by Rhonda Roumani
This week, Muslims around the world celebrated the end of one of the most important events of their religious year—the hajj—with Eid al-Adha, or the Festival of Sacrifice. An estimated 2 million Muslims from around the world make the yearly pilgrimage to Saudi Arabia to spend five days on a grueling journey that commemorates the prophet Abraham's willingness to sacrifice his son, Ismael, to God.
The coverage on Arabic language channels included live interviews of pilgrims at different points along the hajj as well as young anchors dressed in Western garb responding to comments and questions posted on Facebook. But if you were scanning English-language news outlets in the U.S., you might not even know the hajj was taking place.
If American journalists are aiming to do more than merely react to events that become news—specifically, if we want to get ahead of developments in Islam and the Muslim world–we could start by regularly covering Islam's most important annual event. There are plenty of potential stories in the mix. How about profiling American Muslims making the pilgrimage?
Another thinly covered development here in the States is the movement to outlaw the use of shariah law in local courts. The New York Times has followed the story of a constitutional amendment in Oklahoma that established such a ban, and prior to the recent elections there were a few briefs on similar proposals elsewhere. But the players behind this movement–and whether their concerns are warranted–merit much closer scrutiny than they have received so far.
And on November 28, Egyptians will hold parliamentary elections, which should be big news both because the last balloting in 2005 was marred by violence and because the political aspirations of the outlawed Muslim Brotherhood are at the heart of the story there. Egypt's elections–an autocratic state's tentative and often volatile experiment with democracy–will be watched across the Arab world. But there has been little effort in the American press to cover or contextualize this important story.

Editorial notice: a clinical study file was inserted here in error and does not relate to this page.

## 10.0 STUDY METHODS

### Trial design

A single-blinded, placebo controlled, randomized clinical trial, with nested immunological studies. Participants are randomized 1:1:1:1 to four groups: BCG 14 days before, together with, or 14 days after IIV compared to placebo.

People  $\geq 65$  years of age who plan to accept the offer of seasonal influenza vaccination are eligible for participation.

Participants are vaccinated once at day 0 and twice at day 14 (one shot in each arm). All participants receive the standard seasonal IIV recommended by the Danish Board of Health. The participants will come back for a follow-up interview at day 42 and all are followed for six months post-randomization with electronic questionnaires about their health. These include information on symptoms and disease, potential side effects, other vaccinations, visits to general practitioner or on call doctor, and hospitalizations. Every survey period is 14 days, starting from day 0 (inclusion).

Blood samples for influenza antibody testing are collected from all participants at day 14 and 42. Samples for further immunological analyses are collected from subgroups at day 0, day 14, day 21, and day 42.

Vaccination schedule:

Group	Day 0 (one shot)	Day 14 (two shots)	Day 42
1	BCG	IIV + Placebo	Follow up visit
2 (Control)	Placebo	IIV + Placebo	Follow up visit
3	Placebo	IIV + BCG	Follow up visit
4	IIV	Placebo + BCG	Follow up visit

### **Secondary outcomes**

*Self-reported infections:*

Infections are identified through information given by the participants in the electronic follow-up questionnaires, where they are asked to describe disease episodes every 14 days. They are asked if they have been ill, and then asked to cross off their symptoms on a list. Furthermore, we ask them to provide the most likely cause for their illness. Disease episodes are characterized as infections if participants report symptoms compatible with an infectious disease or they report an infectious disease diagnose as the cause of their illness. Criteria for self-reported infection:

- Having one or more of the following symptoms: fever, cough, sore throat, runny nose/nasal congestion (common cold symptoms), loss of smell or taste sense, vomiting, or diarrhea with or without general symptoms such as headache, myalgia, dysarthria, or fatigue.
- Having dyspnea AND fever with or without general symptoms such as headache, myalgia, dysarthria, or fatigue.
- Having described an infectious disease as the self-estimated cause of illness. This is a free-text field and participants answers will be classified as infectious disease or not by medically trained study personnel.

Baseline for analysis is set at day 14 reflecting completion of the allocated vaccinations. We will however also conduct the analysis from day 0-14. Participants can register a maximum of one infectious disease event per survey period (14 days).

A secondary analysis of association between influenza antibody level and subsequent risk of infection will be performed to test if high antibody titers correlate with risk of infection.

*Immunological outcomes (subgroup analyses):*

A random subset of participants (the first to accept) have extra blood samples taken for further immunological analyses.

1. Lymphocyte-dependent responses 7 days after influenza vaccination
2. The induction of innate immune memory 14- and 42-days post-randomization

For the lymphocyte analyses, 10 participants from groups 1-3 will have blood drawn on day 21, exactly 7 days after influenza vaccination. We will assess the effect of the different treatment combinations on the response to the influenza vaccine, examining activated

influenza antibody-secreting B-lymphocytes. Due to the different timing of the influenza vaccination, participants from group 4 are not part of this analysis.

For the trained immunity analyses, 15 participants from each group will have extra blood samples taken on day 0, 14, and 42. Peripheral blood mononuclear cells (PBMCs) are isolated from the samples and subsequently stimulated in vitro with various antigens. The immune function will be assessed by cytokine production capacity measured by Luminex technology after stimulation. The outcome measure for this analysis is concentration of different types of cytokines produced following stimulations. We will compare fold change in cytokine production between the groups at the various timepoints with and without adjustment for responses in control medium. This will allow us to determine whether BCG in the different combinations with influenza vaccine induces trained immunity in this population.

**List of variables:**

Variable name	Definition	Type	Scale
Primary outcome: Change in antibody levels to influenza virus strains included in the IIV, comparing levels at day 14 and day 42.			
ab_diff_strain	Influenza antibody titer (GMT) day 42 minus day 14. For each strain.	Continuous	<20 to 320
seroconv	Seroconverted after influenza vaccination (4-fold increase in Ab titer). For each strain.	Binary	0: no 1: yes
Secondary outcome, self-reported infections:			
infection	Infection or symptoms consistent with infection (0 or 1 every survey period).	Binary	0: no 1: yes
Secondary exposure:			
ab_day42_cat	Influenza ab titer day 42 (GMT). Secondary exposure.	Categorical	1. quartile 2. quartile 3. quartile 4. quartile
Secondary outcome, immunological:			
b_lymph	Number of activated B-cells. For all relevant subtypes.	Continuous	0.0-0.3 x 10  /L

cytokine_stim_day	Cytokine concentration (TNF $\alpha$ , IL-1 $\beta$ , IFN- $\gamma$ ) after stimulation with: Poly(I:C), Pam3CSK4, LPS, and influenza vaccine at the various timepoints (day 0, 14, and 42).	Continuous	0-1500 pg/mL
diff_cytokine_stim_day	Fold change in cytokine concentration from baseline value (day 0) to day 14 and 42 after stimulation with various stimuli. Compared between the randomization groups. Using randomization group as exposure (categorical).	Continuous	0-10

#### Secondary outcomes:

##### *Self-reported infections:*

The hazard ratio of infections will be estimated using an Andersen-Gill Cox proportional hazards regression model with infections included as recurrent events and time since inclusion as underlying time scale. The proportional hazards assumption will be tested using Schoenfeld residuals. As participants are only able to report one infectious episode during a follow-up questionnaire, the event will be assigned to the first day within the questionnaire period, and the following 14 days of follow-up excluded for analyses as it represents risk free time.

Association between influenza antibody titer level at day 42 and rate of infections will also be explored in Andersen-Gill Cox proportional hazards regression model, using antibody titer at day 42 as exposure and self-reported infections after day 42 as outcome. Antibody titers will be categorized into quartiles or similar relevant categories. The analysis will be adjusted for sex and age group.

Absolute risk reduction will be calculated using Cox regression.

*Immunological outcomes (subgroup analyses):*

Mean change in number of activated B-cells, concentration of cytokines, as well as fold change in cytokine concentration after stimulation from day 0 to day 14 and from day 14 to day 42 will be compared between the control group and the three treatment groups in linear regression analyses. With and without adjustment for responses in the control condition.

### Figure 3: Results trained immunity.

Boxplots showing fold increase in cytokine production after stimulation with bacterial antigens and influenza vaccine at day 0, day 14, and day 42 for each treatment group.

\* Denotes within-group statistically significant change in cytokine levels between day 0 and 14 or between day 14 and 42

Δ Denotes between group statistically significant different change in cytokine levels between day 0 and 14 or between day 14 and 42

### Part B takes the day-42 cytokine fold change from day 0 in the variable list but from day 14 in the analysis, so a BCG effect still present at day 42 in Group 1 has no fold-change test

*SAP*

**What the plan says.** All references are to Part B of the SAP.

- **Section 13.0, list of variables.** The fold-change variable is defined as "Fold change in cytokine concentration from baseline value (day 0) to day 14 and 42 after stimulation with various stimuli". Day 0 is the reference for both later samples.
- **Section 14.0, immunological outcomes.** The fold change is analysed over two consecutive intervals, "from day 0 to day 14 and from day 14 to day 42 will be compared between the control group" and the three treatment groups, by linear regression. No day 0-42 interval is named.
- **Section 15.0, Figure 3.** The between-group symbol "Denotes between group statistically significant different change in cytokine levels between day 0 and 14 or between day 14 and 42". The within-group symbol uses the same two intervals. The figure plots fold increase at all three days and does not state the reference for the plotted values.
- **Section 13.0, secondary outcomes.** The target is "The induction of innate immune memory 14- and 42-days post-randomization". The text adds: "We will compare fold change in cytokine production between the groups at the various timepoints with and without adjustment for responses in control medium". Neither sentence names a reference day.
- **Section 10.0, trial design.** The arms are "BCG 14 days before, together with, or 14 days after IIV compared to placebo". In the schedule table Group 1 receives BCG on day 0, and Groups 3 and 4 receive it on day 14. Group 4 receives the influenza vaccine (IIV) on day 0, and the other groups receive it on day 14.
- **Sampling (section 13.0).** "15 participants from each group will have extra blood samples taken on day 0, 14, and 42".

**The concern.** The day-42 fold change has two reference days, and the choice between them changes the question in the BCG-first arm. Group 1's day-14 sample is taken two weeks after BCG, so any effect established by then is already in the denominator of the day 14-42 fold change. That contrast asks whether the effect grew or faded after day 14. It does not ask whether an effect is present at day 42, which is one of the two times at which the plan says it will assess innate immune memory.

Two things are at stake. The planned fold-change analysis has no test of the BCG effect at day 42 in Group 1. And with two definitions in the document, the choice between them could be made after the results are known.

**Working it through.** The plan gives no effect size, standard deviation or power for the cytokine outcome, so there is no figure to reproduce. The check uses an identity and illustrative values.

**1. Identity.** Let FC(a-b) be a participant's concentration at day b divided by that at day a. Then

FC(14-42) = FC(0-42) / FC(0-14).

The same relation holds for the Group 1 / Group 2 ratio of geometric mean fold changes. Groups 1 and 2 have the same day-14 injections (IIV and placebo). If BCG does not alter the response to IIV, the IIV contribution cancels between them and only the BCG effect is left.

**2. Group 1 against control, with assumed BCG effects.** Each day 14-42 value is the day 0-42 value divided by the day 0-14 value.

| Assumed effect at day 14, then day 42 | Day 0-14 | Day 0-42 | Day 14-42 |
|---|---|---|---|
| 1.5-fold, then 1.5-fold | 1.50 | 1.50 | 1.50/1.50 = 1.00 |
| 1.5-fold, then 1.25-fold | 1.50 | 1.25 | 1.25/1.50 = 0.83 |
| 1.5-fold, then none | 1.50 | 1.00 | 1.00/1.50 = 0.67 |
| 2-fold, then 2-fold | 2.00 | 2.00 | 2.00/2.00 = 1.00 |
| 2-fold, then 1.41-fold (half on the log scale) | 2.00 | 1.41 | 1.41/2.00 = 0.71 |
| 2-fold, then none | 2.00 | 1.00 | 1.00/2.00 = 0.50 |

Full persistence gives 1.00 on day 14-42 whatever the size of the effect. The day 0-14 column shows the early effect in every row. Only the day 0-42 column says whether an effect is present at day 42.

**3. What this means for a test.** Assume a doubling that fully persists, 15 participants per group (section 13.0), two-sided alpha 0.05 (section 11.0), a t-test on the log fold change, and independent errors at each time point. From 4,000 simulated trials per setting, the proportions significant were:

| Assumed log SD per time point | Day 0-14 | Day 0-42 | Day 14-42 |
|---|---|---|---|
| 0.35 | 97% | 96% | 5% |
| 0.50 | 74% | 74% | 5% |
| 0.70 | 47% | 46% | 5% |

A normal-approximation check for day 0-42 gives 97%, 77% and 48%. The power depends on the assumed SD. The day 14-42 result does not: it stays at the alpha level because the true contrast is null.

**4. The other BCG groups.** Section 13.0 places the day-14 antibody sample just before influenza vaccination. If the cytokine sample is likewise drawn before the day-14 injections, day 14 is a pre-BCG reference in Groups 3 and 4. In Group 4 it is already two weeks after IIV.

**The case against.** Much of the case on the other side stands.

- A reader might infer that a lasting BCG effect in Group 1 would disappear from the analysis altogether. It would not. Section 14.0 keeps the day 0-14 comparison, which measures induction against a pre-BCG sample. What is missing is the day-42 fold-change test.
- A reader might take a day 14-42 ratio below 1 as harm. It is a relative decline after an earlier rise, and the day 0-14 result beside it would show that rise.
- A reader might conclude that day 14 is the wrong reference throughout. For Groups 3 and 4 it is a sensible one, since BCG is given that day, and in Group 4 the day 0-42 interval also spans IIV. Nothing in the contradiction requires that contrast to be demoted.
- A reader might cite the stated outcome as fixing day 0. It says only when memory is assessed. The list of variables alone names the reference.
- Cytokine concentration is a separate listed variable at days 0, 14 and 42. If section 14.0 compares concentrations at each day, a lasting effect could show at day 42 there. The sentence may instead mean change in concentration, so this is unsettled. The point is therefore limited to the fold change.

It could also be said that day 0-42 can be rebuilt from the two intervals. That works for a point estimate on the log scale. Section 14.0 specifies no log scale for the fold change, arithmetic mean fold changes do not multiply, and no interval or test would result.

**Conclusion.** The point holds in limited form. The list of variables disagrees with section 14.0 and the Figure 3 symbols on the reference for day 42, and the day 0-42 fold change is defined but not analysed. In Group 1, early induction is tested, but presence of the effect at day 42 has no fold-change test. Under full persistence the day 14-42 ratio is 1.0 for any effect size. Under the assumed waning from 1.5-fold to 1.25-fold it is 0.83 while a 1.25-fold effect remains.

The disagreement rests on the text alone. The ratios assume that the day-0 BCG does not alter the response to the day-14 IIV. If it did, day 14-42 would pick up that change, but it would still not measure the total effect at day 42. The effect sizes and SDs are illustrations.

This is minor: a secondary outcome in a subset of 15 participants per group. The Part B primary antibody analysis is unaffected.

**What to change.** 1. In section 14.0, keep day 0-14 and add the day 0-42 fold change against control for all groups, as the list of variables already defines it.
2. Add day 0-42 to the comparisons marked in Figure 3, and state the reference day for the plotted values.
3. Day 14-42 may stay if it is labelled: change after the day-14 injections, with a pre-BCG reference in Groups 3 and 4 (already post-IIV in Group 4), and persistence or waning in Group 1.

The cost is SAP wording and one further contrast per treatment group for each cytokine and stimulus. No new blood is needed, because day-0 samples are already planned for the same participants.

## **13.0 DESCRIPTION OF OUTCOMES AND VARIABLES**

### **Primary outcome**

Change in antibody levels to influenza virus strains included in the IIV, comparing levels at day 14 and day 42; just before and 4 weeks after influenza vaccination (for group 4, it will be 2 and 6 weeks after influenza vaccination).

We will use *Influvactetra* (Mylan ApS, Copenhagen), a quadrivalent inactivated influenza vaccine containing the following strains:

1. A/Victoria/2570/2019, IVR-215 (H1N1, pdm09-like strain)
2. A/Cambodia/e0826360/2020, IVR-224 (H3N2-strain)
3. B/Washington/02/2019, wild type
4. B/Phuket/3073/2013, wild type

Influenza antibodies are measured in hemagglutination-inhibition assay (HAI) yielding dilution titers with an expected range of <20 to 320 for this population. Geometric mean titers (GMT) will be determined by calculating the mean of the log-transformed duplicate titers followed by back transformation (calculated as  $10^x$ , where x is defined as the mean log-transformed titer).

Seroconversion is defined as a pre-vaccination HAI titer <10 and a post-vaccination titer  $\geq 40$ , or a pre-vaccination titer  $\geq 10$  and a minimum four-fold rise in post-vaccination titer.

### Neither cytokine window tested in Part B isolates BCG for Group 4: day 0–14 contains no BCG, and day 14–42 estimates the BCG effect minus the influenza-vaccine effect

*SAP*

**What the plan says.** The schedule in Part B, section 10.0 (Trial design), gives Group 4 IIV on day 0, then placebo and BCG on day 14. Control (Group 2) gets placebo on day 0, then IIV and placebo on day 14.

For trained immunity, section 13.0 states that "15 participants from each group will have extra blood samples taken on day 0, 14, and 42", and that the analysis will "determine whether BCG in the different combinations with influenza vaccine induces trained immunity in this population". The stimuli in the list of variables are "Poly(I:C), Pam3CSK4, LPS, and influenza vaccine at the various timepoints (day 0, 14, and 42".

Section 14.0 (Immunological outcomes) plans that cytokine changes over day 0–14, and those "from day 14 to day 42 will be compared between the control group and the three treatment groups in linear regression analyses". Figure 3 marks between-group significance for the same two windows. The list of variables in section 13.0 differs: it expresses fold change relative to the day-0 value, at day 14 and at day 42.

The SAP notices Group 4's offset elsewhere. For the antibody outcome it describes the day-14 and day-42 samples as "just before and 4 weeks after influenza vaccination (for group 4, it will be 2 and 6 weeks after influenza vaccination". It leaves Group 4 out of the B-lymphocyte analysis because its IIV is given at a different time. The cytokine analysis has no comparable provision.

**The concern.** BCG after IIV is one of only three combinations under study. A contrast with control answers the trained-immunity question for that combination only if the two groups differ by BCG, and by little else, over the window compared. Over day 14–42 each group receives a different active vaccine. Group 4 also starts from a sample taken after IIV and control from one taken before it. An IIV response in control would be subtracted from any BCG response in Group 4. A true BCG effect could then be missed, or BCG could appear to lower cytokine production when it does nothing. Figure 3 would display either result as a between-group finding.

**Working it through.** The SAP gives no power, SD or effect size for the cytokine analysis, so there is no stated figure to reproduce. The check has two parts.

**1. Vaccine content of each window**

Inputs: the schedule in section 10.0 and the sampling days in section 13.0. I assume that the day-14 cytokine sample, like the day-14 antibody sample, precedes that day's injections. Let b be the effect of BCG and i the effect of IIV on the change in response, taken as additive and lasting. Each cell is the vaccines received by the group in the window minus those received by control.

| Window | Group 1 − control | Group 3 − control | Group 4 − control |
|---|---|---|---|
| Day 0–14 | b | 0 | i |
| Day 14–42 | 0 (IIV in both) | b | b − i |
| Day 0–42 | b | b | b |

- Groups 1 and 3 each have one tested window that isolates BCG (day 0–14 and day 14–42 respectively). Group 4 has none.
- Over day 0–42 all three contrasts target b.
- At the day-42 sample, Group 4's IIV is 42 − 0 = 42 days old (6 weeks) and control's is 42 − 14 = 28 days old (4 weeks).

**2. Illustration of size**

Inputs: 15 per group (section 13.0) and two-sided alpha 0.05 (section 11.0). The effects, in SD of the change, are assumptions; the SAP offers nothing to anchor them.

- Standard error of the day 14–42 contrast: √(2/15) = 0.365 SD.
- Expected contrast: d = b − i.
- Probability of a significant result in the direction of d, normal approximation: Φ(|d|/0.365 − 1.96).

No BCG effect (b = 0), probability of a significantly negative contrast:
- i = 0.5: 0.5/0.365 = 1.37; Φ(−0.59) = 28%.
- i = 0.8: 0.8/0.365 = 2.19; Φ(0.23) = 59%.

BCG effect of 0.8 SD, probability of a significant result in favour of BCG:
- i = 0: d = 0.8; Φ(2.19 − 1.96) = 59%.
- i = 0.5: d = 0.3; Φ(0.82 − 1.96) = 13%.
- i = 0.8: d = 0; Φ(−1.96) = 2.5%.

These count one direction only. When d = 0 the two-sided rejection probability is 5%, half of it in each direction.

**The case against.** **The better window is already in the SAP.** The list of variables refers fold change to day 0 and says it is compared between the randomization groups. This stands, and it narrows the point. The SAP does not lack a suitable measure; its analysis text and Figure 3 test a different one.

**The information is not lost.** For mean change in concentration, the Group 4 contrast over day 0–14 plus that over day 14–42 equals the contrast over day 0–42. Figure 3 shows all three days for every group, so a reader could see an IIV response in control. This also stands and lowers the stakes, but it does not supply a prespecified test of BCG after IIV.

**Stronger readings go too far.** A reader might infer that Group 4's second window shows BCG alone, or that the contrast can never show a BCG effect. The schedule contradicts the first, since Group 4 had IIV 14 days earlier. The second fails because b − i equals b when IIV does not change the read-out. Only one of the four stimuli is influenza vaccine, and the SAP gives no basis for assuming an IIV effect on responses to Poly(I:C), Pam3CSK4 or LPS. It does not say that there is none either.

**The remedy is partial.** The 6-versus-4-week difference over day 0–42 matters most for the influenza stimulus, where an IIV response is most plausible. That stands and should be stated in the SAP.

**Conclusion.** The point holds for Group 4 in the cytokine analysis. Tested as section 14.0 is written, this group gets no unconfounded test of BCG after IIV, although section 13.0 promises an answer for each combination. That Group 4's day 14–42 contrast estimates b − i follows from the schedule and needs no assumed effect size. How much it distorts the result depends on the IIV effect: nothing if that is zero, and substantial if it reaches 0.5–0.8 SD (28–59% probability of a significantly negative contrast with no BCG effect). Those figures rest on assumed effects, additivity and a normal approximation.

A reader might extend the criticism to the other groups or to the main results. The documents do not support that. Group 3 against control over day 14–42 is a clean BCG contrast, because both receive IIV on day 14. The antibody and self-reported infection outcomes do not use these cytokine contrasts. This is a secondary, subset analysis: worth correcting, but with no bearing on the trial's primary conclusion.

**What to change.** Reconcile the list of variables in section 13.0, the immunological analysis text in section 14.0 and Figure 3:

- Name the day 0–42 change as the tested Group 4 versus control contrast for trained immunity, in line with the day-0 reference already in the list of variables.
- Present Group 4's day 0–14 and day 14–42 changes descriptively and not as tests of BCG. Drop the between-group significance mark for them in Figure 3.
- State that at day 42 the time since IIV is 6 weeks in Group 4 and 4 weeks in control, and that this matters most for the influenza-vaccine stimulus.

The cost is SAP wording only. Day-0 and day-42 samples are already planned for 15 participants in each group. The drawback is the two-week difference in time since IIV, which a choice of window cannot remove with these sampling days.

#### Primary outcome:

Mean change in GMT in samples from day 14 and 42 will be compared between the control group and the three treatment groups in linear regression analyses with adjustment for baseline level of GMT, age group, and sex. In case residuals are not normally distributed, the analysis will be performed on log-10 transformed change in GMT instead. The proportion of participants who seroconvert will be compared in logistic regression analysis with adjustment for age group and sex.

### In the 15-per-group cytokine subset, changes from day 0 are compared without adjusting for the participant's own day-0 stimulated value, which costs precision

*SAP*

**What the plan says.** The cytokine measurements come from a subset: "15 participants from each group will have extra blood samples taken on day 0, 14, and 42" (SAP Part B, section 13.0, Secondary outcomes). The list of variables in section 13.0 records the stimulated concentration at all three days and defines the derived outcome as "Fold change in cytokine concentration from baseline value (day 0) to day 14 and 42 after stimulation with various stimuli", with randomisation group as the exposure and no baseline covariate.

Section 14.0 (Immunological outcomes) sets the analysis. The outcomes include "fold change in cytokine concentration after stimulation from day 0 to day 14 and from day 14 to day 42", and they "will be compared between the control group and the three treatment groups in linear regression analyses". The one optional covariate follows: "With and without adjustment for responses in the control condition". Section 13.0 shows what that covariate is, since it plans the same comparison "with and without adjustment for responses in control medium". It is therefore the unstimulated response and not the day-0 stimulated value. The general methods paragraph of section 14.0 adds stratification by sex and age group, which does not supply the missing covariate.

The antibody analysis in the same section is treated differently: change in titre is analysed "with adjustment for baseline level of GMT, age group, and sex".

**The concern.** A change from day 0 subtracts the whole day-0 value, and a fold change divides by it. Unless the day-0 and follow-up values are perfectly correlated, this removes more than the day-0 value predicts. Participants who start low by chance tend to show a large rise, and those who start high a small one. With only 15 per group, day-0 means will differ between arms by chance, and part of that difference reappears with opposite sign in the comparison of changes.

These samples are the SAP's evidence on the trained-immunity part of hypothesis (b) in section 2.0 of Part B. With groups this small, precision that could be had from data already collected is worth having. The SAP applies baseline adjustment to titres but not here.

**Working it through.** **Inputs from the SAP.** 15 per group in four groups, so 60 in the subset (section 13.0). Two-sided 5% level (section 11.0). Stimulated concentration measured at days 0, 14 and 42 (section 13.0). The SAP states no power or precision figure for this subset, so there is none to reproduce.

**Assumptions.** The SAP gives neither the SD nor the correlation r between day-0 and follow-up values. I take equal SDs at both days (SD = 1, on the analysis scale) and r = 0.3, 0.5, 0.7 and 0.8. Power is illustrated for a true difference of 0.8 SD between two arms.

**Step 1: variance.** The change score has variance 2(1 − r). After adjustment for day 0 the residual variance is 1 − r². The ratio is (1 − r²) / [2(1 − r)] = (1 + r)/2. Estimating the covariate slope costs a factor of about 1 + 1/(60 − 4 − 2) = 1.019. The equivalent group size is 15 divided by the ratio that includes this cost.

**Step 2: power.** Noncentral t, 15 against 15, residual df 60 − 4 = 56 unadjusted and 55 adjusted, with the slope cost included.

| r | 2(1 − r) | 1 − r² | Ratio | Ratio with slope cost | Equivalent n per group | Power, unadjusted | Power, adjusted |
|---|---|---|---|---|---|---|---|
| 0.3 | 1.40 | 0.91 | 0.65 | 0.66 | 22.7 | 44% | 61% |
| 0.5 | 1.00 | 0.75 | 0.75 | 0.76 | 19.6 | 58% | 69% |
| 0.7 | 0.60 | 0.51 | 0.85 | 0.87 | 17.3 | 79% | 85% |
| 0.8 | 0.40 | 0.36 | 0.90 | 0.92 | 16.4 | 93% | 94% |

A good resource for journalists who want to get a handle on the situation in Egypt and its broader significance is Sayyid Qutb and the Origins of Radical Islamism by historian John Calvert. The book chronicles the life of Qutb, the intellectual leader of the Egyptian Muslim Brotherhood in the 1950s and 60s who has been credited with inspiring Islamists world-wide. But Calvert helps readers see Qutb not just as an Islamic radical but also a nationalist, a poet and a spiritual seeker who was trying to make sense of the tumultuous changes that were taking place around him.
Calvert provides a nuanced profile of a figure whose writings have been read by devout Muslims across the religious and political spectrum. It's the type of background material journalists urgently need as they work to help people make sense of Islam, Muslim movements and even Islamic radicalism.
Egypt's elections, the anti-shariah movement and the once-again-woefully-under-reported hajj are stories that desperately need telling. Unless reporters dig into them, they and their audiences are destined simply to react to events that have been unfolding in front of them and around them all along. So get ahead of these stories! You can't say nobody told you they were there.
Rhonda Roumani is a freelance journalist who has covered Islam and Muslim-related issues both in the U.S. and abroad. She has worked as a correspondent for the Christian Science Monitor and her articles have appeared in a number of other publications, including the Washington Post, USA Today, the Washington Times, the Chicago Tribune, Newsday, the Boston Globe, Columbia Journalism Review, the Daily Star, Bitterlemons.org and Beliefnet.com. She has also appeared on radio and television shows such as CNN International, NPR's “All Things Considered” and the Washington Post Radio. Before turning to freelancing, Roumani worked as a reporter for the Beirut-based Daily Star, where she covered Syria and other regional issues.